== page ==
2. Analysis of the language of the statute, OCGA § 11-9-501 et seq., also supports the appellees' contention that FmHA's failure to give them notice of the sale of the collateral vitiates FmHA's right to proceed against them for the deficiency, even though their guaranty is secured by realty.

OCGA § 11-9-501 (1) provides that: "When a debtor is in default under a security agreement, a secured party has the rights and remedies provided in this part and except as limited by subsection (3) of this Code section those provided in the security agreement." Subsection (3) (b) incorporates the restrictions of OCGA § 11-9-504 (3) relating to the disposition of collateral.

We recognize that with respect to the collateral, OCGA § 11-9-501 (4) provides that: "If the security agreement covers both real and personal property, the secured party may proceed under this part as to the personal property or he may proceed as to both the real and the personal property in accordance with his rights and remedies in respect of the real property in which case the provisions of this part do not apply." It is clear that the last clause "in which case the provisions of this part do not apply" is itself applicable only where the creditor proceeds "as to both the real and the personal property in accordance with his rights and remedies in respect of the real property . . . ." That, of course, is not the case here.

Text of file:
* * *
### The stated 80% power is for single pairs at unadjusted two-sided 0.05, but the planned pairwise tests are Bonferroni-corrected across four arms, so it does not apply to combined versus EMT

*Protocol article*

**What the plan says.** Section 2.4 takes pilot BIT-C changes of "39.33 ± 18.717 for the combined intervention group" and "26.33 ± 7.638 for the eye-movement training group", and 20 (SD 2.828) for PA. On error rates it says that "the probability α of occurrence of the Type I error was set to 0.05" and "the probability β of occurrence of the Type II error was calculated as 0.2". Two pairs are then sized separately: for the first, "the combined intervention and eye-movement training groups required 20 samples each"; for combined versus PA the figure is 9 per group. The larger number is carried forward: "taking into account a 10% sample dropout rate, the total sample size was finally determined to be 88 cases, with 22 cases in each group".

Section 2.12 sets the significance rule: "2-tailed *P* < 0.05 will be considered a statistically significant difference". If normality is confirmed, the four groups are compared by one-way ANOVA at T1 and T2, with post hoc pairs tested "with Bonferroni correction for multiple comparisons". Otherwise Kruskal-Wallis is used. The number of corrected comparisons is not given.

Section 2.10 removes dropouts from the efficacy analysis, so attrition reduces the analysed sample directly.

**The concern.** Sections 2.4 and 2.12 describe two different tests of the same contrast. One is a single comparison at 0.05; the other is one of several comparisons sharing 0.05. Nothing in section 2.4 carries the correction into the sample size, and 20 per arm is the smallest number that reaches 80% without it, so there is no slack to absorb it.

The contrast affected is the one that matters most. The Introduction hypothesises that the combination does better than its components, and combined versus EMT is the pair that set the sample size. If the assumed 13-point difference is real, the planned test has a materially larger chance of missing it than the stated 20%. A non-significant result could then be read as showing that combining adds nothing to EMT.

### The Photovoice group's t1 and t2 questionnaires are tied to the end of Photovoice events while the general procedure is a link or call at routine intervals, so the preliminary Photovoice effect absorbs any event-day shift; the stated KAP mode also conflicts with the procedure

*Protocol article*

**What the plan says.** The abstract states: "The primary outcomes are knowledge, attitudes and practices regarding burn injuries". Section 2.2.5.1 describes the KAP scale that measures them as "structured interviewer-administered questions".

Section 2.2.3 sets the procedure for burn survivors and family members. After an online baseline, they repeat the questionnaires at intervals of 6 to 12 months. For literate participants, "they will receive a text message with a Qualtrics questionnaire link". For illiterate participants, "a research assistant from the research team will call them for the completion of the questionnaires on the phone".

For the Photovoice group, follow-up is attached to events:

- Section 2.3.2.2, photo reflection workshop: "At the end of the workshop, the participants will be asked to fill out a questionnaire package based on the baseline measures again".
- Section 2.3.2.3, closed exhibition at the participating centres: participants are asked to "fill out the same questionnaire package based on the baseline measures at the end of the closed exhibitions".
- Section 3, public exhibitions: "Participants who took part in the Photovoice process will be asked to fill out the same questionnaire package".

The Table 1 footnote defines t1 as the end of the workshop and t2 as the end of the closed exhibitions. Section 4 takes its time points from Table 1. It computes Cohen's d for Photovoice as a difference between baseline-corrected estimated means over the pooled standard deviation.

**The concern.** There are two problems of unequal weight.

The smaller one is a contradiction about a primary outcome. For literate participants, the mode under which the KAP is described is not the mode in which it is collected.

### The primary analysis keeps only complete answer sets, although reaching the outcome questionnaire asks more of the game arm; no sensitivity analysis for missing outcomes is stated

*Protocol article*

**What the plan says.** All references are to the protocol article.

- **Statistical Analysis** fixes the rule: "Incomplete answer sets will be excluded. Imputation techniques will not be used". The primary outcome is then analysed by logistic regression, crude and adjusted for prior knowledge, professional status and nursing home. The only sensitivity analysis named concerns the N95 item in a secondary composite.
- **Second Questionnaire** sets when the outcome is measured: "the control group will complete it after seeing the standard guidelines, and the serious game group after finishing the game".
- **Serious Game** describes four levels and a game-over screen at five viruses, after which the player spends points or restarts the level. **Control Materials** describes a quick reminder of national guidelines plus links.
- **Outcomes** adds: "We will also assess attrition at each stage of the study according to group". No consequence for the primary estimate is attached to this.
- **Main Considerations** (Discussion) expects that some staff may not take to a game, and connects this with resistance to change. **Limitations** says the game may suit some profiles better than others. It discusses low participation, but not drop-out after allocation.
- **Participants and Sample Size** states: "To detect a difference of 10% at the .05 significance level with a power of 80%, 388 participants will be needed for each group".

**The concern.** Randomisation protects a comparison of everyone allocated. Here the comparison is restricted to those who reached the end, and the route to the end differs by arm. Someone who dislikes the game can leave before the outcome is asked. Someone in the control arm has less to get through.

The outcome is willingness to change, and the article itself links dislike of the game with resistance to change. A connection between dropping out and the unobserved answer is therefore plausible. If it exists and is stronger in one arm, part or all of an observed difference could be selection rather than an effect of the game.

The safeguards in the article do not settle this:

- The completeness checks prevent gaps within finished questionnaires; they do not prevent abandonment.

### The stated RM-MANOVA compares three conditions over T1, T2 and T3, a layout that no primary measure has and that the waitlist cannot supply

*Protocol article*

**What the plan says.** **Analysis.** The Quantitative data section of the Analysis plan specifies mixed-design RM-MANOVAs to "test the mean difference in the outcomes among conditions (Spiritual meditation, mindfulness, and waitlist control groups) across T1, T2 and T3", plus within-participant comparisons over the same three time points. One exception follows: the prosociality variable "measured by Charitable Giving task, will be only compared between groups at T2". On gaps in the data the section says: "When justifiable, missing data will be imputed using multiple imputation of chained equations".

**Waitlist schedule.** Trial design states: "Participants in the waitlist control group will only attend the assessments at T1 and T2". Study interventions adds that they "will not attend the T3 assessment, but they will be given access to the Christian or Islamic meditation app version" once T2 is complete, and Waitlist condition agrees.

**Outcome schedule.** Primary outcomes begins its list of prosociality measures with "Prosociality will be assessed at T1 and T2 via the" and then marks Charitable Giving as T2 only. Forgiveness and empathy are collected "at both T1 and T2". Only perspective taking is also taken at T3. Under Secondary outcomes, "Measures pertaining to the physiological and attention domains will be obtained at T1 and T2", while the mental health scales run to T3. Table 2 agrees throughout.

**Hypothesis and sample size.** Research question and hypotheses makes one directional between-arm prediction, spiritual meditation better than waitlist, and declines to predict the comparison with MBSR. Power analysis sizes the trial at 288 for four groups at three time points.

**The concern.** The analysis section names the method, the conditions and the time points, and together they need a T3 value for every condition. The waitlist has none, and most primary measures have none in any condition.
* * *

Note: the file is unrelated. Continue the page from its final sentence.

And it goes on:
Turning to OCGA § 11-9-504 (3), we discern no indication on the face of that subsection that it does not apply on the facts of this case. As we held in Reeves v. Habersham Bank, supra, 254 Ga. at 618, where the creditor fails to comply with OCGA § 11-9-504 (3), he loses the right to recover a deficiency. We conclude that where a sale of collateral occurs without notice, in violation of OCGA § 11-9-504 (3), the bar against collection of a deficiency upon the debt secured by *348 such collateral prevents a creditor holding a claim against a guarantor secured by real property from proceeding against the real estate to collect the balance remaining after a commercially unreasonable sale of the personalty.

Certified question answered in the affirmative. All the Justices concur.

NOTES

[1] "The loan in the principal amount of $10,850 was previously disallowed by the bankruptcy court, no appeal was taken, and it is not in issue."

[2] "Daniel subsequently executed additional security agreements dated April 14, 1981, and March 9, 1982."

[3] "The Kennedys also had outstanding loans with FmHA, secured by a first deed to secure debt covering the Kennedy's real property in Webster County, Georgia. These loans and the validity of the first deed to secure debt are not in dispute."